Ethiopia: Exploring the markets of Addis

grainsI have no idea what other people do when they have a day to spare in a new city, but I visit street markets. Nothing better captures the energy of a city and its inhabitants. Nothing offers a better opportunity to people watch, examine exotic products, and inhale unknown smells. In particular if the market is in Africa.

Mornings in Addis Ababa are breezy and pleasantly warm. The air is still clear, waiting for the smog to descend in the afternoon. Compared to other African cities, maybe with the exception of Kigali, the streets of Addis are quite easy to navigate.

So camera in hand, I follow my guide and driver to the car. I’m itching to see the iconic Merkato, which as some maintain is the largest market in Africa, or even the largest outdoor market in the world. I’m severely disappointed when the guide doesn’t let me get off the car.

– You’d die – she says simply. At five months pregnant, I feel I’m in no position to argue, so instead we drive through Merkato, or rather, let ourselves be carried by the constant flow of traffic made up of vehicles, cycles, pedestrians and donkeys. It will take us hours to re-emerge from this chaos.

street in big market

Merkato covers several square miles and allegedly gives employment to 13,000 people across over 7,000 businesses. Its name dates back to the days of Italian occupation when a new marketplace was created for the use of the indigenous population, with the objective of pushing local tradesmen out of the city centre.

There is not a single thing you cannot buy at Merkato. You can see people loading, transporting, carrying, selling and buying every item imaginable. Coffee is of course a big commodity, but you can find other agricultural produce, textiles and everything else.

market traders

A pile of bright yellow canisters catches my eye. These canisters are used all over Africa to carry water from the pump back to the house. Old canisters are recycled. The guide points to a shoe stall where one can buy sandals made of recycled water canisters in all colours of the rainbow. Nothing goes to waste here.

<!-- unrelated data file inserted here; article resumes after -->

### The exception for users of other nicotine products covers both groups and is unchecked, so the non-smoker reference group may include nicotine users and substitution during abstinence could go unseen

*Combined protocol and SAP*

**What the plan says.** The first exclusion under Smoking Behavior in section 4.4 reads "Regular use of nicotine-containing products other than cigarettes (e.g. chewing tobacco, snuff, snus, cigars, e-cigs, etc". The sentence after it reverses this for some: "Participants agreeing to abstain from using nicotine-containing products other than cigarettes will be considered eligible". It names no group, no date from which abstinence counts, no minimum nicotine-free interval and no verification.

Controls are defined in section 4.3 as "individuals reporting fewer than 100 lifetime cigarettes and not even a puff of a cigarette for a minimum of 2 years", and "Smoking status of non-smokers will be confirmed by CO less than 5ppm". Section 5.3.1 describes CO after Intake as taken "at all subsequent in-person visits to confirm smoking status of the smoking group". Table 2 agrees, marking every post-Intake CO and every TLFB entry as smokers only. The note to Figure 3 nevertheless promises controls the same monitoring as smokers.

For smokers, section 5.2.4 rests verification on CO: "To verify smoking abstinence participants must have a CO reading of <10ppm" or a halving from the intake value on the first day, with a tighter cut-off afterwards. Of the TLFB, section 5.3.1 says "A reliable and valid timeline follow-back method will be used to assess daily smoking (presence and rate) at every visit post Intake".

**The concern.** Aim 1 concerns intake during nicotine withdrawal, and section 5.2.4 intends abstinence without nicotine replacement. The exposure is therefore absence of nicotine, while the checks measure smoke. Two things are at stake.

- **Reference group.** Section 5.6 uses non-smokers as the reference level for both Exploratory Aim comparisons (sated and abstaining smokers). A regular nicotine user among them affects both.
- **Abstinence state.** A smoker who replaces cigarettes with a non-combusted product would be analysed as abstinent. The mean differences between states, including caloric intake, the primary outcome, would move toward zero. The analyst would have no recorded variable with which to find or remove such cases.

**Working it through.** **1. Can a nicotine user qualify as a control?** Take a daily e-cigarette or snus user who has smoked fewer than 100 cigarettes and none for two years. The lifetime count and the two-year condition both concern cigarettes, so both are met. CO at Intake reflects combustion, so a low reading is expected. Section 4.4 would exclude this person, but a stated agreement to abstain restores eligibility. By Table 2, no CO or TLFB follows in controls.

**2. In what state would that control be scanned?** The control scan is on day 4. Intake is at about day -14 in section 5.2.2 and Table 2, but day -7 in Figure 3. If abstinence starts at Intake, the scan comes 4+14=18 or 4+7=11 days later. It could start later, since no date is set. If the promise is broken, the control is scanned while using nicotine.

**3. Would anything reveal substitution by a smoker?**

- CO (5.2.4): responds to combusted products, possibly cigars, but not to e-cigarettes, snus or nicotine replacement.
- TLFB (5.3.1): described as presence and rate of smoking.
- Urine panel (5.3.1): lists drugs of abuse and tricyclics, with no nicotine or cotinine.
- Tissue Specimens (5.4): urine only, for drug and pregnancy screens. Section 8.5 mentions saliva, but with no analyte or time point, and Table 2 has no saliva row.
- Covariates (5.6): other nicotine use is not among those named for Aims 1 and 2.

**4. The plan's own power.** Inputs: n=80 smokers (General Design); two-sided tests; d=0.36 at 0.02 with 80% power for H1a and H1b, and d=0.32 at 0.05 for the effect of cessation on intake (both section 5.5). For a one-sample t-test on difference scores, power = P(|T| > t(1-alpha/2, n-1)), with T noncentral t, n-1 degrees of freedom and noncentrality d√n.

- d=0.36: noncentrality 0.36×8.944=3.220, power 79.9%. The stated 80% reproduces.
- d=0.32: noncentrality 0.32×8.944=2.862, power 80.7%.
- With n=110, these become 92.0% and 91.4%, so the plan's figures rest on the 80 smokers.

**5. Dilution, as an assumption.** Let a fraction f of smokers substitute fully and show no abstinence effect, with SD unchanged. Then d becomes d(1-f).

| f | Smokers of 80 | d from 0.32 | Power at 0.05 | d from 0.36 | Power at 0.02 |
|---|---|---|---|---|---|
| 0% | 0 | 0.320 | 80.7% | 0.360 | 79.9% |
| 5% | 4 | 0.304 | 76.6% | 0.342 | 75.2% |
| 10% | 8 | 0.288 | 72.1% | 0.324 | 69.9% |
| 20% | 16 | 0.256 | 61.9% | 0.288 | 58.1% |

plastic containers

Not everyone is lucky enough to have a stall at Merkato. Those less lucky place their modest goods directly on the ground. It is difficult to establish the boundaries of Merkato, as  street sellers occupying the pavements push the fringes of the market further and further.

Unfortunately, the wind of change is blowing and it brings bad news to the traders of Merkato. If you look up, you will see scaffolding towering over the market. Work is in full swing to build a new covered market and close down the old one. Those traders who are able to afford the new, higher rents, will move their stalls there. Others will lose their businesses and their livelihoods.

new and old

After this I’m dying to explore on foot, so our next destination is Shola Market, a smaller and slightly less manic one. I jump off the car and immerse myself in a maze of narrow dusty streets filled with colourful stalls. I spend a leisurely afternoon walking from stall to stall examining the piles of fruit, sacks of grains and spices, baskets of coffee and vegetables.

buying spices   coffee stall   smiling vendor

Similarly to Merkato, not all traders have stalls. Small-scale sellers are sitting directly on the ground, offering just a few tomatoes or a small pile of garlic. Everyone is trying to make a living with whatever means they have.


I walk around the textiles and household goods section admiring the beautiful woven baskets, meant to store food, in particular the Ethiopian flat bread injera.


The traditional clothes are not less impressive, with fine embroidery and bright colours.

It is a noisy, dusty, sweaty and inevitably exhausting experience, but I leave Shola with newly found energy, having experienced this amazing place pulsating with life, exploding with colours and scents.


The afternoon ends with a mixture of traditional foods in a local restaurant, served typically on an injera. Small piles of food are placed directly on the spread out bread and one uses bits from another roll of injera to pick up the food in small mouthfuls. This food, together with a cup of steaming coffee, dark and strong as the devil, is definitely not recommended for pregnant women, but I don’t care.


My head is spinning with the sights and sounds of the Merkato and Shola markets and there is nothing better than local food to pick me up, ready for my flight back home.


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